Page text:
Halloween came and went, and of course eye care professionals are on high alert, warning our friends and family to go through the appropriate channels to acquire costume contact lenses. We all know too well how quickly a medical emergency can arise from a contaminated or ill-fitting contact lens. While I admire the artistic detailing that goes into designing these colored lenses, to be honest, this year my thought process took a hard pivot. I started to think about corneal dystrophies and how cosmetic or prosthetic contact lenses are an emotional solution for patients.
When I was diving deeper into education in preparation for my basic certification for the National Contact Lens Examiners (NCLE-C) and then consecutively for my Contact Lens Fitters license, there was a plethora of corneal and ocular dystrophies, and anomalies we had to be familiar with, such as, kerataconus, Fuchs’ dystrophy, acanthamoeba keratitis, coloboma, heterochromia, etc. Many of these medical conditions not only present visual and/or physical discomfort, they also present quality of life or emotional discomfort for these patients. While we do not treat ocular health conditions, it is absolutely necessary that we are familiar with these conditions because we are ophthalmic dispensers, and our knowledge doesn’t have to be limited to only frames and lenses. Even if you are not walking down the path to fitting contact lenses, expand your network. Become familiar with practitioners, clinics, and organizations to whom you can refer patients to for continued care. The goal is always to assist the person in need with a solution to improve their visual demands and quality of life.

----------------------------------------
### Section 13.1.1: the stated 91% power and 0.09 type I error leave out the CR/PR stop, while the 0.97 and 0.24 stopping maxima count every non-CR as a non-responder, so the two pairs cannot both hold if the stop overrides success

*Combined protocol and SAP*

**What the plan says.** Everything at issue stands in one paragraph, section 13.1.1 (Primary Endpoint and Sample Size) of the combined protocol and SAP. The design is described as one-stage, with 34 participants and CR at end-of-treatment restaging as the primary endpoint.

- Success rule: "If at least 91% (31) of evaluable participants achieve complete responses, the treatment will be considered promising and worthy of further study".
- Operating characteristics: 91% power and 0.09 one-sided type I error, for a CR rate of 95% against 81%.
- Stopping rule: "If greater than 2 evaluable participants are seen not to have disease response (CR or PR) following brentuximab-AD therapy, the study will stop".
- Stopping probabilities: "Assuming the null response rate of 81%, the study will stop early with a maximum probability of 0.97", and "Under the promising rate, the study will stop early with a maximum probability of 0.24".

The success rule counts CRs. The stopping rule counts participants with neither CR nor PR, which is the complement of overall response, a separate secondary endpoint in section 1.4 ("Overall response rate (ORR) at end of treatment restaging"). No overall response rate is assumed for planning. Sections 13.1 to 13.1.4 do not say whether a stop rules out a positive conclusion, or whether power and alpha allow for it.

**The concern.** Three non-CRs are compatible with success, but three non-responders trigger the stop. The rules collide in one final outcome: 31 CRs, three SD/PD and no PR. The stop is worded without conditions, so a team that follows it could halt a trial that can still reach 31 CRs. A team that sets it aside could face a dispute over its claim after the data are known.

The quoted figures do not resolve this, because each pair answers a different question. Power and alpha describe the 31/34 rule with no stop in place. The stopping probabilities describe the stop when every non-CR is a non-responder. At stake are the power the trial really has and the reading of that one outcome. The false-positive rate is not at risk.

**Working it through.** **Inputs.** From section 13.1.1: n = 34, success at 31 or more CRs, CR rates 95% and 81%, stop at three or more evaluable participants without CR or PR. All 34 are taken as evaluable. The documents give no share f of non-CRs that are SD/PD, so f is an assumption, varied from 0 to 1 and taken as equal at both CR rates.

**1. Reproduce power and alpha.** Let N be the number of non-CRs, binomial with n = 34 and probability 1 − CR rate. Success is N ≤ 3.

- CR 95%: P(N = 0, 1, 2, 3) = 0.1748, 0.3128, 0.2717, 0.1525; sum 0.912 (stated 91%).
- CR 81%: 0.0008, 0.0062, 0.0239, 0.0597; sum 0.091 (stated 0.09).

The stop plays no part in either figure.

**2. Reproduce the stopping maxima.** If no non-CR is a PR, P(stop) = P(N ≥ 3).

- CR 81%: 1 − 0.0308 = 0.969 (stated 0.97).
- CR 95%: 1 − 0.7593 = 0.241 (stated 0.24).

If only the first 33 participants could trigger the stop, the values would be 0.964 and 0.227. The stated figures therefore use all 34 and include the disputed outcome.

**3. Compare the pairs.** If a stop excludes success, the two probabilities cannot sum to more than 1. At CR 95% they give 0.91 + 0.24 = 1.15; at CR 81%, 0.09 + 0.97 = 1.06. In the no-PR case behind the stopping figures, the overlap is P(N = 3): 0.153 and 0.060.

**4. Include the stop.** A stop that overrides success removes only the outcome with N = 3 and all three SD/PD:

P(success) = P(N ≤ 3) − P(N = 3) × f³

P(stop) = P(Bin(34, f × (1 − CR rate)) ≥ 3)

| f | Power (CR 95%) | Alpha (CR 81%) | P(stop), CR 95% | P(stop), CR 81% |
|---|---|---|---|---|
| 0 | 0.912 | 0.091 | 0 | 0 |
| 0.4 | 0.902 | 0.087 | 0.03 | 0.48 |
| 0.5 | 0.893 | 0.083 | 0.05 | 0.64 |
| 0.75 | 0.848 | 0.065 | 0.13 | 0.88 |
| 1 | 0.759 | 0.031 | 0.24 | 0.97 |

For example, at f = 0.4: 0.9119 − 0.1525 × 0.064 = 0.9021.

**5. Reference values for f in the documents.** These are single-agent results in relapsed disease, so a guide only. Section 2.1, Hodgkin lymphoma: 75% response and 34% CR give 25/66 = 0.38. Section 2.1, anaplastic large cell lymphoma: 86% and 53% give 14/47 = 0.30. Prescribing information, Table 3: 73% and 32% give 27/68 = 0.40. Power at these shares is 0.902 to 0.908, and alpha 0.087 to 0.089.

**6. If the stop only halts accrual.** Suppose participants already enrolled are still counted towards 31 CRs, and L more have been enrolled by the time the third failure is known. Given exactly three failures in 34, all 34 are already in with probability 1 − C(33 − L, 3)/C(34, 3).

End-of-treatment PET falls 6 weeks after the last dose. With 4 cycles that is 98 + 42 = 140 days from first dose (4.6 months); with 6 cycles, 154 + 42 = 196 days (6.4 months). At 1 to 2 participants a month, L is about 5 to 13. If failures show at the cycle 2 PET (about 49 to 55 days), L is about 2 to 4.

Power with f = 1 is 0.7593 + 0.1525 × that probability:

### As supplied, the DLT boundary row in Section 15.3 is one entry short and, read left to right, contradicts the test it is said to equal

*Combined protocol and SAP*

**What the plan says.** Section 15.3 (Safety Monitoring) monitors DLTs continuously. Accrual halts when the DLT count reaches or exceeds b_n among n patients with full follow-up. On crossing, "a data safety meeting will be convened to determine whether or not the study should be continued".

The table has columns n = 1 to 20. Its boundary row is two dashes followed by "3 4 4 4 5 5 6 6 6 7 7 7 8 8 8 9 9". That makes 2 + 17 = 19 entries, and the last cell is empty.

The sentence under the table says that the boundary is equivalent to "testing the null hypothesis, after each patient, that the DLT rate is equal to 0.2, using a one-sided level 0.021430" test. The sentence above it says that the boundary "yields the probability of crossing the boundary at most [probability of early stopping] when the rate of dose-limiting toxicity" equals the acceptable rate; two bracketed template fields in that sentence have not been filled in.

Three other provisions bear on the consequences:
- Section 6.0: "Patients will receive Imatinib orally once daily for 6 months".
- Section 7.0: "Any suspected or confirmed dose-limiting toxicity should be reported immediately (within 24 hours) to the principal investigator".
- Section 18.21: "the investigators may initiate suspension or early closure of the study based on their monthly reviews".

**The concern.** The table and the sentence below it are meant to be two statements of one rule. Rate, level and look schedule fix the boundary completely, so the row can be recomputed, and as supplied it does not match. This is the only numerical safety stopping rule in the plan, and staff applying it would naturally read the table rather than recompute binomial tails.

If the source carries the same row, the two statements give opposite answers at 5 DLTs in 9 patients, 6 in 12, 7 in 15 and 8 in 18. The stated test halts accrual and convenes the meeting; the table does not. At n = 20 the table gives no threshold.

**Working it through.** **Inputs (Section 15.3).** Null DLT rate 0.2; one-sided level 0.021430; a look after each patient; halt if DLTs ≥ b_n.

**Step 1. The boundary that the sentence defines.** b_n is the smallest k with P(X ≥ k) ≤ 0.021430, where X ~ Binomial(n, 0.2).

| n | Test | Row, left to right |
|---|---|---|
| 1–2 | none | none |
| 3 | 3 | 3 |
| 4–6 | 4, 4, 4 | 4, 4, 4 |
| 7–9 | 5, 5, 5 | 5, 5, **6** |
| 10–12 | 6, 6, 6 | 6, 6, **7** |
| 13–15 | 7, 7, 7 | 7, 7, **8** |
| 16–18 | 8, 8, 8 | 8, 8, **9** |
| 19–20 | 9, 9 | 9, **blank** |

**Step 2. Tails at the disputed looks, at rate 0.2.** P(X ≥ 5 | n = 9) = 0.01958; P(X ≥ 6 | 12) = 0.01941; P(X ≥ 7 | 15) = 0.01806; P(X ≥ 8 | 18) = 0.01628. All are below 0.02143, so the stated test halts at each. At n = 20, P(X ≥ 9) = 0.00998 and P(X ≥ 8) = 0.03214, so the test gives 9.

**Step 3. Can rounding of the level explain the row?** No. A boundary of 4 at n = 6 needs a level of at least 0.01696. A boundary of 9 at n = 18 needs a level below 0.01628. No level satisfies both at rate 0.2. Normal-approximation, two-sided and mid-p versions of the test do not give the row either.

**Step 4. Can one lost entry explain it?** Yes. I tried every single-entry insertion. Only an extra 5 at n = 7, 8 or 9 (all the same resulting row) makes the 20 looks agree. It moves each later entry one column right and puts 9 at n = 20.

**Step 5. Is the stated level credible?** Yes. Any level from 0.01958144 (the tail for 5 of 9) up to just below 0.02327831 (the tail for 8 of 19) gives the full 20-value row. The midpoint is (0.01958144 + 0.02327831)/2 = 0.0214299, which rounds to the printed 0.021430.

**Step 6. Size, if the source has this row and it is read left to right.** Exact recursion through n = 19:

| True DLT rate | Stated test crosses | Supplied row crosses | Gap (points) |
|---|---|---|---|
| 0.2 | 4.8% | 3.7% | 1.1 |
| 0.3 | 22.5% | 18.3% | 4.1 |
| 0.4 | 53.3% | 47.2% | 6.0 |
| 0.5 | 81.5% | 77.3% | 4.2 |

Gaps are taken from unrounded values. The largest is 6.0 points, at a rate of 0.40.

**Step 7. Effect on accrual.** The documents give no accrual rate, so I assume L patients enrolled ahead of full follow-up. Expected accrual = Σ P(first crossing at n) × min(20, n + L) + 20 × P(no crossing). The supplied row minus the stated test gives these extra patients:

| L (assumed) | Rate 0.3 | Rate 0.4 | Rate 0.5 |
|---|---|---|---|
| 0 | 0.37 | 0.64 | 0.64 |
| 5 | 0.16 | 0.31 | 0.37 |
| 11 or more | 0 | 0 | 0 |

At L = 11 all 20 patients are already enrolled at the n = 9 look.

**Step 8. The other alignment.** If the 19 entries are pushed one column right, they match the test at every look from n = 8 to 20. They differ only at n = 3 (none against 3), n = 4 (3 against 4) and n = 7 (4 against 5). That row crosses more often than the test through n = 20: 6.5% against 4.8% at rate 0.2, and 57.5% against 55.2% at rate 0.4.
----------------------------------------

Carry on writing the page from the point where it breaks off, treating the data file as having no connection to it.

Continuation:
Mr. David Watson, a dear friend and amazing resource for knowledge in this area is a Licensed Optician, and Contact Lens Fitter. He was also an opticianry school professor in Canada for more than 20 years. He was kind enough to share a case history that was life changing for one of his clinic's patients.
I’m going to share the conversation and images he provided for the case.
|Fig. 2 Healthy eye|
|Fig. 1 Opaque cornea||Fig. 3 Prosthetic contact lens|
Has tried to wear opaque contacts but they all have a clear center, so the opaque cornea still shows. Has tried to get custom lenses made a few times but everywhere she goes nobody knows who to order from or where to start.
She was referred to our office by her ophthalmologist and we got talking. Years ago I used to fit contacts for the movie industry and had an idea about who to contact. Told her I would look into it. Fast forward 2 mos. She came in today to try the lens on for the first time.
I had a completely custom hand painted prosthetic contact for her. She cried for 10 minutes when she saw herself. Not gonna lie. I joined her for a minute. She's so happy. When you can change or enhance a life like that it's indescribable.”
Fig. 4 Contact on eye
Fig. 5 Can you guess the eye with the contact?
|Fig. 6 View of the lens through a slit lamp|
If you’re interested in exploring more contact lens related education search our Pro to Pro Continuing education articles. Another great resource would be the Contact Lens Society of America.